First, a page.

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DIXON – City and law enforcement officials met Tuesday with federal agents to make a “preliminary plan” in the event that a federal judge allows the sale of former Dixon comptroller Rita Crundwell’s nearly 400 horses, according to Lee County Sheriff John Varga.
No such order or motion had been filed as of late Tuesday.
“Obviously, no one can do anything without a court order,” Varga told Sauk Valley Media. “[The feds] wanted to give us a heads-up on what to expect.”
However, the U.S. Marshals Service, which was given the go-ahead last week in federal court to sell some of Crundwell’s assets, now said they will “delay” the sale of two of her properties until they receive further order from the court in regard to the horses.
Crundwell, 59, is charged with wire fraud. Prosecutors say she misappropriated more than $53 million in taxpayer money over two decades to pay for her horse operations and her “lavish lifestyle.”
According to court documents, Crundwell told federal agents that she used some city money to buy and maintain her horses.
Following her April 17 arrest, the U.S. Marshals Service took over five of Crundwell’s properties, which include her Brick Road home and horse ranch in Dixon, along with the horses scattered across the country.
On May 30, Judge Philip G. Reinhard granted an agreed motion between federal prosecutors and Crundwell to sell the properties and a $2.1 million 2009 Liberty Coach motor home.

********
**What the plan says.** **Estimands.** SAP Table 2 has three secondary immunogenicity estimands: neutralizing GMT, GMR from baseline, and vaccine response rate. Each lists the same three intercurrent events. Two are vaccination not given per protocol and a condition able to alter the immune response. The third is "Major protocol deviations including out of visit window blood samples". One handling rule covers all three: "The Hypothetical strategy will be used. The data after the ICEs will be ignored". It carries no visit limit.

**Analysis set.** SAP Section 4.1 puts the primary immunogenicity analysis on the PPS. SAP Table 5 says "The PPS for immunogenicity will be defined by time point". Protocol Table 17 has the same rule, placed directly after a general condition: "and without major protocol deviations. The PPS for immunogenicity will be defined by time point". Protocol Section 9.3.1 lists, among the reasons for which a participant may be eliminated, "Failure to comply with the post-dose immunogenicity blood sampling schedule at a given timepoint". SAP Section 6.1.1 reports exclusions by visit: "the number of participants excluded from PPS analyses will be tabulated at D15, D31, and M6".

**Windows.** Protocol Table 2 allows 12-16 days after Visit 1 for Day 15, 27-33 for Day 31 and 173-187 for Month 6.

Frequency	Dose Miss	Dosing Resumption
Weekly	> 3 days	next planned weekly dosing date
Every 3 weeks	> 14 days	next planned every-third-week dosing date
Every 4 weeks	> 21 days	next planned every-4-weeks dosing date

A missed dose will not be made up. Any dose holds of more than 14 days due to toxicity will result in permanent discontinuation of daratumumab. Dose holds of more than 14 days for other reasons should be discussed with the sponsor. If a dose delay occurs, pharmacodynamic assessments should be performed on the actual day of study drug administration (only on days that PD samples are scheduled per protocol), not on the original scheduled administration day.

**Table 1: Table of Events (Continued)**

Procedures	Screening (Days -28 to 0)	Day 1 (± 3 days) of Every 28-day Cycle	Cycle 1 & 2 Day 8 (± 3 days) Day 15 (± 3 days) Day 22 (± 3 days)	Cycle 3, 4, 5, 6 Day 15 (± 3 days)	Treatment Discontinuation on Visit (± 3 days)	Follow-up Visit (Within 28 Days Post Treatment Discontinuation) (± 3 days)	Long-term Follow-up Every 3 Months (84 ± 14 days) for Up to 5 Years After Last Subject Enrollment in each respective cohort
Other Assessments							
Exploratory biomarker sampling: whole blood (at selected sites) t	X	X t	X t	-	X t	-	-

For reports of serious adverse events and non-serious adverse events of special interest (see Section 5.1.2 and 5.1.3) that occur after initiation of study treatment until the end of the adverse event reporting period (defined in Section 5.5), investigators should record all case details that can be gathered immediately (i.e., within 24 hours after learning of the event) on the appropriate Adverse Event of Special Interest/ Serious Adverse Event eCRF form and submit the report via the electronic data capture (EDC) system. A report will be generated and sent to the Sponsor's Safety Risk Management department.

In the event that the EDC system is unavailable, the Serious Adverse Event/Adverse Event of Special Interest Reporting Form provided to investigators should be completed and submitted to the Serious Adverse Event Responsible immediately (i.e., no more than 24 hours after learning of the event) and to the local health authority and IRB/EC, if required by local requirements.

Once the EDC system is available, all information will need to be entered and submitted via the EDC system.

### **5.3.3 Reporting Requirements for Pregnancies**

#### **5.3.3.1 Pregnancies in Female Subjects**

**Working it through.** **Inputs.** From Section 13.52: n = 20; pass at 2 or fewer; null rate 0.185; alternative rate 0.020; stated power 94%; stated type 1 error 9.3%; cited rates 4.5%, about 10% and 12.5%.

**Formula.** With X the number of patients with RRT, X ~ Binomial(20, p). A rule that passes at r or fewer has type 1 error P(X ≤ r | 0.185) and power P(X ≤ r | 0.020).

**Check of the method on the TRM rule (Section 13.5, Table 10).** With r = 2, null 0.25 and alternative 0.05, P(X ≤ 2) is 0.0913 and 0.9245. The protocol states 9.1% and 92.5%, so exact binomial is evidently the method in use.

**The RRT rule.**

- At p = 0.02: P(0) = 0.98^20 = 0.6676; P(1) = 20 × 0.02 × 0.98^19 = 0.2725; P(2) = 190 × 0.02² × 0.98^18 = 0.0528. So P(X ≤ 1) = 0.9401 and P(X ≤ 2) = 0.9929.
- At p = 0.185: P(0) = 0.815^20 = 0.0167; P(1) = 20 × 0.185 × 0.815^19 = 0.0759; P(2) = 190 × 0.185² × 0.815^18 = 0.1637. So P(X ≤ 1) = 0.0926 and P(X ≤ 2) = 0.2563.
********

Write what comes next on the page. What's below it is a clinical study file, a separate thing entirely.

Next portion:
Marshals Service spokeswoman Lynzey Donahue said in an email Tuesday that the sale of two of Crundwell’s Dixon properties which house multiple horses will be delayed, “as the Marshals Service has received no authority at this point to sell any of the approximately 400 horses believed to be owned by Crundwell.”
According to court documents, Crundwell has about 241 horses in Dixon.
Donahue and U.S. Attorney spokesman Randall Samborn have declined to say when or if a motion to sell the horses will be filed in federal court.
Varga, along with Dixon Mayor Jim Burke and Police Chief Danny Langloss, met with federal agents Tuesday to discuss a possible sale if prosecutors seek to seize the horses prior to a conviction.
Langloss did not want to comment on the meeting, and Burke could not be reached for comment.
Federal officials requested the meeting to talk about the logistics of a large public auction if a judge orders the horses to be sold, Varga said.
Varga said his department, with help from Dixon Police, would be in charge of traffic and crowd control, while marshals handle the auction.
Varga said there was no talk of when a sale could happen or how much the horses may sell for.
Marshals are using existing farm labor and have hired a contractor to manage the care of the horses, Donahue said Tuesday.
Marshals also are evaluating business operations to “ensure the livestock is maintained in the same or better condition as when they took custody and that the care of the animals meets industry practices,” Donahue said